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Budget 2015: What does it mean for motorists?

Chancellor George Osborne has delivered his 2015 budget. Here’s how it will affect you, the motorist, over the coming years.

Had something better to do than hear Chancellor George Osborne make jokes about the pink labour bus and listen to a lengthy figures-based speech? Have no fear, here’s our round-up of the budget when it comes to motoring.

Fuel Duty

The Chancellor has scrapped his plans to increase fuel duty by 0.54 per litre in September 2015. The plan is to help pass on the savings created by a drop in oil prices. Doing so, Osborne claimed, will save motorists £10 per tank of fuel ─ about £675 a year by 2016. Though the £10 figure is hard to quantify, it does you will be spending less at the pumps. But we may well see another increase once the general election is done and dusted, as to rock the boat beforehand would be dangerous for the Conservative party.

Cheaper petrol in remote areas

Those who live out in the sticks could see cheaper petrol, but there is no guarantee. “The government recognises that motorists in some rural areas face particularly high pump prices compared to the rest of the UK, and has now received full approval from the Council of the European Union to extend the rural fuel rebate scheme to 17 areas of the UK mainland, enabling retailers in eligible areas to register for a 5 pence per litre fuel duty discount,” Osborne said.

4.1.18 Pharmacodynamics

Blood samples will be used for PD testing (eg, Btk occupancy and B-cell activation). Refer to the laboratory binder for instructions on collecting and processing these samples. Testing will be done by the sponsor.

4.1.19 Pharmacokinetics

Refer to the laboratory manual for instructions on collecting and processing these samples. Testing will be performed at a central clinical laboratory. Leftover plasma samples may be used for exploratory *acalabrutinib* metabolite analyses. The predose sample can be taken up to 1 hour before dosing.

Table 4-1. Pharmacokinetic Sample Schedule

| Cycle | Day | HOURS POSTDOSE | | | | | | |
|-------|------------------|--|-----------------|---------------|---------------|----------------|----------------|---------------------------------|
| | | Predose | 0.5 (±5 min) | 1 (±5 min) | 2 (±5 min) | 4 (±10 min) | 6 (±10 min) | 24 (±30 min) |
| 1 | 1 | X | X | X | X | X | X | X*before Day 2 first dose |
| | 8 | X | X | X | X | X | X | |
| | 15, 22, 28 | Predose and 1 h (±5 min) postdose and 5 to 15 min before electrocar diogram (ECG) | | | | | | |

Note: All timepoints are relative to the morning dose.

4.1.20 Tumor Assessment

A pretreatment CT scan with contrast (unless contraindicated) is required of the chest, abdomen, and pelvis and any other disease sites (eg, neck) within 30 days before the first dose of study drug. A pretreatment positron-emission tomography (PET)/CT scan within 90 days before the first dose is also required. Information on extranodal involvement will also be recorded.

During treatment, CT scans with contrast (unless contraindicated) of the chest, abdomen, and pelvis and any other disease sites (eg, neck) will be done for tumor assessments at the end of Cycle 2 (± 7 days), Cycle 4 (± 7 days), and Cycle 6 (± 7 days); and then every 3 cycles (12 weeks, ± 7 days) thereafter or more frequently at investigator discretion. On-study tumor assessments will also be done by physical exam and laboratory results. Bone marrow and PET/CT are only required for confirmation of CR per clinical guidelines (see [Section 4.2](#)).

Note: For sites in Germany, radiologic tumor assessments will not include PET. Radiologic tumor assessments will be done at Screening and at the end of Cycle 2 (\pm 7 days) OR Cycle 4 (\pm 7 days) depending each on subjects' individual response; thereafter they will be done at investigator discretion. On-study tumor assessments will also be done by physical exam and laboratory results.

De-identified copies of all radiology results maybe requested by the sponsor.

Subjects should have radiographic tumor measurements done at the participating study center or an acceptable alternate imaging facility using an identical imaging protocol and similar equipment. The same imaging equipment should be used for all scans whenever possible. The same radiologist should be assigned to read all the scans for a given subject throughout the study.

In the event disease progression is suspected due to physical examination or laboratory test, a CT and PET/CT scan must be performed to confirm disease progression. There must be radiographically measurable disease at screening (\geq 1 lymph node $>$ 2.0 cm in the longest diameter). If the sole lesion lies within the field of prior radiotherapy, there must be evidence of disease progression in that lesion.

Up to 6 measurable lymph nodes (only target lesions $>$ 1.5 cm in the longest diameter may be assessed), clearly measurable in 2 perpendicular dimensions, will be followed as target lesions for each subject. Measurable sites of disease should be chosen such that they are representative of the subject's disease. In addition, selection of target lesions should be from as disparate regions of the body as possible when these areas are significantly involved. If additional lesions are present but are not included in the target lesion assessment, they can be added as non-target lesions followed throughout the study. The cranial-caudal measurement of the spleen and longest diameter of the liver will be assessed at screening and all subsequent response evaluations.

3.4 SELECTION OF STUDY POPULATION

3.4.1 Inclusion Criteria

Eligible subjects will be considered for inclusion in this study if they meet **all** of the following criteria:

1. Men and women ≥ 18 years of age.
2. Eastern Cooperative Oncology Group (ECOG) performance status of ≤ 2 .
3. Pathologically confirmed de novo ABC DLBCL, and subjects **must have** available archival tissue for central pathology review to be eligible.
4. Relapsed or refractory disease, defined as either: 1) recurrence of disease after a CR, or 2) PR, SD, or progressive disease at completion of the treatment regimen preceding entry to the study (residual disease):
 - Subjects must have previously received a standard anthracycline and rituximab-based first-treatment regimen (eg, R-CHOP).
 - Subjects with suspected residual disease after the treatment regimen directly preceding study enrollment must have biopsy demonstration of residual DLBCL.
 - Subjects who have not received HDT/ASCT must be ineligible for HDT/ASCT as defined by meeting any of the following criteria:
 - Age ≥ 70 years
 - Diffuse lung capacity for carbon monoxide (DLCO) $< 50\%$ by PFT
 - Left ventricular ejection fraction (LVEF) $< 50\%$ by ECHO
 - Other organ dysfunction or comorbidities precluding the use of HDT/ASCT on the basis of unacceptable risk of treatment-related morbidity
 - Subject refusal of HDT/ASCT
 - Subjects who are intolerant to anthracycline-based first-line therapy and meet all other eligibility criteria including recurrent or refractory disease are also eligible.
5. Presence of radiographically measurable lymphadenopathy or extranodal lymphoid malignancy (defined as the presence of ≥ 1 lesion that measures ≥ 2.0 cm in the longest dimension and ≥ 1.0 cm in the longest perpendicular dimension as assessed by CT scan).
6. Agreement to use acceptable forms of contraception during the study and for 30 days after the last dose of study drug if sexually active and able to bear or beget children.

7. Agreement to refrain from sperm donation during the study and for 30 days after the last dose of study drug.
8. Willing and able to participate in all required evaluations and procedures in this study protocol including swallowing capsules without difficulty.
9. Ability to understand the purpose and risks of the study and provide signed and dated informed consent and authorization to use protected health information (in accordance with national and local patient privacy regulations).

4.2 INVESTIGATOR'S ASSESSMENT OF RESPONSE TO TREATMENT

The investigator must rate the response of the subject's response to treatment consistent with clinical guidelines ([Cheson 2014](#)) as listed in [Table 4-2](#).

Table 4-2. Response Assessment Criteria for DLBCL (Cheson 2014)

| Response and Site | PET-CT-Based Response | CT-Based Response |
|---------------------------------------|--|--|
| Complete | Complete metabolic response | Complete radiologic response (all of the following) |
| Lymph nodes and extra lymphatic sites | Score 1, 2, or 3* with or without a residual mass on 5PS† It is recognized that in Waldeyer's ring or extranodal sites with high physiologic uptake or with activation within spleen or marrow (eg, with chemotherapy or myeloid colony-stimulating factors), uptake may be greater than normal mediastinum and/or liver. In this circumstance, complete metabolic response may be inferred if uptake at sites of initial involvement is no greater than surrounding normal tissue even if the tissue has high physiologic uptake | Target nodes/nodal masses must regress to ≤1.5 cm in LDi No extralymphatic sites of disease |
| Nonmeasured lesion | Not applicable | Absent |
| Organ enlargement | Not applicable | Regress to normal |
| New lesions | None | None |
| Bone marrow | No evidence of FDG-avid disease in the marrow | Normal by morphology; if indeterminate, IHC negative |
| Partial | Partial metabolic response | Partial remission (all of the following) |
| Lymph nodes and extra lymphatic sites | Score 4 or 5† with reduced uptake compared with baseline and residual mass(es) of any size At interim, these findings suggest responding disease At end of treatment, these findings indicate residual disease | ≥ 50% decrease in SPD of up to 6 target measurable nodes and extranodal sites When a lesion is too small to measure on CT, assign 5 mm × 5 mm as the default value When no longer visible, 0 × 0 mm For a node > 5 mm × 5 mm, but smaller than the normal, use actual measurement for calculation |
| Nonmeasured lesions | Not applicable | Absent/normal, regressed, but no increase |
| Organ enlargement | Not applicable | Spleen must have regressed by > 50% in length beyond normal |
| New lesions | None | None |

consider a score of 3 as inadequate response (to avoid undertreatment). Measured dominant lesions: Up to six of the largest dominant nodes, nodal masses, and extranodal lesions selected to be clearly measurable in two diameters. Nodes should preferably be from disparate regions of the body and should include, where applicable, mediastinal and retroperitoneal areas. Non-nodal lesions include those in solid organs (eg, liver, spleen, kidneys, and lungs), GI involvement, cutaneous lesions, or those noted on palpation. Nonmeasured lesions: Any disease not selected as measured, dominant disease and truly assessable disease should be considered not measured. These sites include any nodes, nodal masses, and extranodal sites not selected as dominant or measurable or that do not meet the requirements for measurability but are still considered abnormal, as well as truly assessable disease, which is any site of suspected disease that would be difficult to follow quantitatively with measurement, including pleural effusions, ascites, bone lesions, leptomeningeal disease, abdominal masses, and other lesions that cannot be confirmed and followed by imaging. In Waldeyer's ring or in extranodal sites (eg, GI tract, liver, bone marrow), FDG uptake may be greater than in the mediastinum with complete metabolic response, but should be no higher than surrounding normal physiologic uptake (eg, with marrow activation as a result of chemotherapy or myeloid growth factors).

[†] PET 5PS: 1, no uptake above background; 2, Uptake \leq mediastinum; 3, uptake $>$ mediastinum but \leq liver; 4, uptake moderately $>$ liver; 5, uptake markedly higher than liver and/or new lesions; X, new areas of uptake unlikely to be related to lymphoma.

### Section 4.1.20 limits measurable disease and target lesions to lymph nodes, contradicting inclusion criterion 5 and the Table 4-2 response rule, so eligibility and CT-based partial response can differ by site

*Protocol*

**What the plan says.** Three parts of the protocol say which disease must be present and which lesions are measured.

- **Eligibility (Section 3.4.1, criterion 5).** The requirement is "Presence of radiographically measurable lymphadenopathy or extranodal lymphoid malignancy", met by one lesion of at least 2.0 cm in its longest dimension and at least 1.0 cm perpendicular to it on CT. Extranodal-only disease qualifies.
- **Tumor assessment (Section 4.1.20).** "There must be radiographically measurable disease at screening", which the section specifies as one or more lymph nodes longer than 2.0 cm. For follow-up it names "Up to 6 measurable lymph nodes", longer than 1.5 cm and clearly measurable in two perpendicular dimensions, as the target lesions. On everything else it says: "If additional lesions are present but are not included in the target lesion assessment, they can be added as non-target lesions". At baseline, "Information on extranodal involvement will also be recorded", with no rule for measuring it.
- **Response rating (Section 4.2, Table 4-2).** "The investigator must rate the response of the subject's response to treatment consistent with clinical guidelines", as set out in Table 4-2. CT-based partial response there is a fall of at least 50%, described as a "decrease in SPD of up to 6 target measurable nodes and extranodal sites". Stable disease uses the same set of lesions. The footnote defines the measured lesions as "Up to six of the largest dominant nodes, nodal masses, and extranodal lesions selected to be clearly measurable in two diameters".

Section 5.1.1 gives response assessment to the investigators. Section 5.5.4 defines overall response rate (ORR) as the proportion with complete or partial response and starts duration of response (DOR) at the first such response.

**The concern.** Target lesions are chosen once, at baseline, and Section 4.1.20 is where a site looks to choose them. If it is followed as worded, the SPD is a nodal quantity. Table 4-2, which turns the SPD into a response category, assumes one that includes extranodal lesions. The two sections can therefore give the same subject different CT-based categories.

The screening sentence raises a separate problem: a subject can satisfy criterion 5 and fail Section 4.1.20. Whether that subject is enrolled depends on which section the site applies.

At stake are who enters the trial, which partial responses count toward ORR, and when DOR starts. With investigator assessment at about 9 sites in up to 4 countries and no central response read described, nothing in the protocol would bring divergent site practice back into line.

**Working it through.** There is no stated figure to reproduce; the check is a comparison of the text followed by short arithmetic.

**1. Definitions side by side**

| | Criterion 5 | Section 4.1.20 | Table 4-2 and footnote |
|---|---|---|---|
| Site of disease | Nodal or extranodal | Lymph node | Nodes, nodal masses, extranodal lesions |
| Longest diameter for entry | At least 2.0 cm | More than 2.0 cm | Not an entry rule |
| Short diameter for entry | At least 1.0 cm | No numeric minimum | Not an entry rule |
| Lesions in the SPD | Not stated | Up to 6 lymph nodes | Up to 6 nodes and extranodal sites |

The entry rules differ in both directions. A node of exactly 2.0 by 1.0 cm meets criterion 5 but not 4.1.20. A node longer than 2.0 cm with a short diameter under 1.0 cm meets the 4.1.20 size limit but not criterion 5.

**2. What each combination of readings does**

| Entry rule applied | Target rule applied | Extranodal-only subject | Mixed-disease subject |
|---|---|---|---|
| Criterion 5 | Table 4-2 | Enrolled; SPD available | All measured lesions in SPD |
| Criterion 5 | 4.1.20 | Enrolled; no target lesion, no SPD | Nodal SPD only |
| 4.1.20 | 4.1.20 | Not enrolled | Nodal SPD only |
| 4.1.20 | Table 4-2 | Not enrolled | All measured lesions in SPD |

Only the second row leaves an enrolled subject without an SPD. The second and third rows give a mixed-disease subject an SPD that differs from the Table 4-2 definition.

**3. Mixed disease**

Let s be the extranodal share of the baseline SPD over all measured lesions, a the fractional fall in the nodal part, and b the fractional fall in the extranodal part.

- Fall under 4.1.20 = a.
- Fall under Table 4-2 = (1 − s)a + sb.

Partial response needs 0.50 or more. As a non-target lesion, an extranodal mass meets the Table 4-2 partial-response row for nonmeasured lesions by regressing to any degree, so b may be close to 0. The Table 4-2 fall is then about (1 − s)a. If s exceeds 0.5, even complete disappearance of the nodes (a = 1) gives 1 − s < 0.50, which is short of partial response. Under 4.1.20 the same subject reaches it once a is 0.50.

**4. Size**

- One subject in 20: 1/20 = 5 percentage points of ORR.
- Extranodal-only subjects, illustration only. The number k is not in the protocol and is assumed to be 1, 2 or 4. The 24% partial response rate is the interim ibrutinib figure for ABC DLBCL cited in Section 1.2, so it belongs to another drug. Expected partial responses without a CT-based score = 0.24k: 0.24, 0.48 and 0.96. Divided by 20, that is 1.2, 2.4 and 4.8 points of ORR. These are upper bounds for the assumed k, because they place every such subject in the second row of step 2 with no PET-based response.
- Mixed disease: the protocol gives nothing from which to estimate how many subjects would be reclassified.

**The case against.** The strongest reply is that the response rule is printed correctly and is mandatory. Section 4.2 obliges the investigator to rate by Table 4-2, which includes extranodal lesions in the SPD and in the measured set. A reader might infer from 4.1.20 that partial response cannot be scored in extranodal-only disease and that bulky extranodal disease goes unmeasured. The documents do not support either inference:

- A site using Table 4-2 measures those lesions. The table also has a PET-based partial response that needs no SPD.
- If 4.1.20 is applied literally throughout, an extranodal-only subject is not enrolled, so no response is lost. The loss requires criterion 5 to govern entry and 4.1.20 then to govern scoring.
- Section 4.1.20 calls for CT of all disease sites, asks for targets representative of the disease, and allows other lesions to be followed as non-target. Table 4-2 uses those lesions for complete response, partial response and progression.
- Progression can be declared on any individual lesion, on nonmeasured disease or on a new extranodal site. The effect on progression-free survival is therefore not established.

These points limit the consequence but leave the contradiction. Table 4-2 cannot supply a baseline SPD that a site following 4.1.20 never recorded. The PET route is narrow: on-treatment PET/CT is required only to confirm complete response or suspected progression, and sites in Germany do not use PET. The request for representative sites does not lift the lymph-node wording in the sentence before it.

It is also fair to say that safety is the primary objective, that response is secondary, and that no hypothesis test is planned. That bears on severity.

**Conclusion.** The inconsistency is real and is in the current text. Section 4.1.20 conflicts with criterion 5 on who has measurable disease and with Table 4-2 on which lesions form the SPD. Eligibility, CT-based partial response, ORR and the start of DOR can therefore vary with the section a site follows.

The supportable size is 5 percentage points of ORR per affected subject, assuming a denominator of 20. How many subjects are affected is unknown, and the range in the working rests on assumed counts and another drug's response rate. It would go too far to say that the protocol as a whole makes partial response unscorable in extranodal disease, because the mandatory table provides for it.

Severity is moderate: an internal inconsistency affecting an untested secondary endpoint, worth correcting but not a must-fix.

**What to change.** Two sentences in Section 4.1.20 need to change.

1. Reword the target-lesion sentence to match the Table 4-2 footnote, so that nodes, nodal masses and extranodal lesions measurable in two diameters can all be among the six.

Autonomous vehicle investment

The UK government keeps banging on about wanting to be at the forefront of autonomous cars, which is why Osborne announced an investment of £100 million for related projects.

Road tax increase

Vehicle Excise Duty – aka ‘road tax’ – will rise by inflation from the 1st of April 2015. This is no April Fool, unfortunately, and will apply to cars, vans, motorcycle and motorcycle trade licences. That means an increase of £10 for a car in the M VED bracket (CO2 emissions over 255g/km) and no change for cars up to the G bracket (CO2 emissions up to 165g/km).

Investment in roads

£3.4 billion is said to have been spent on improving UK roads and a further £2.3 billion will continue the job, including money being spent on upgrades to the Mersey Gateway Bridge, A1, M62, M1, A556 and a tunnel under Stonehenge to ease the strain on links to the South West of England.

HGV driver measures

Measures were outlined that will reduce the shortage of skilled staff in the HGV sector in a bid to put British people into jobs as opposed to foreign hauliers. SImply put, work will be done to address the shortage of qualified HGV drivers in the UK.

Severn crossing toll

That huge bridge over the Severn river between England and Wales on the M4 motorway will see a reduced toll from 2018, meaning less pennies needed to cross it. It is understood the toll may well be abolished altogether, making life cheaper for drivers who regularly travel the route.

Company car tax

Company car tax will begin to reward the use of ultra low emission vehicles (ULEVs) by increasing the benefit-in-kind rates more slowly than previously planned, while other cars will see a three per cent increase in 2019-2020 rates.

Classic car tax

Those with a car registered before the 1st of January 1976 will enjoy VED exemption. Hooray for bangers and classic cars.

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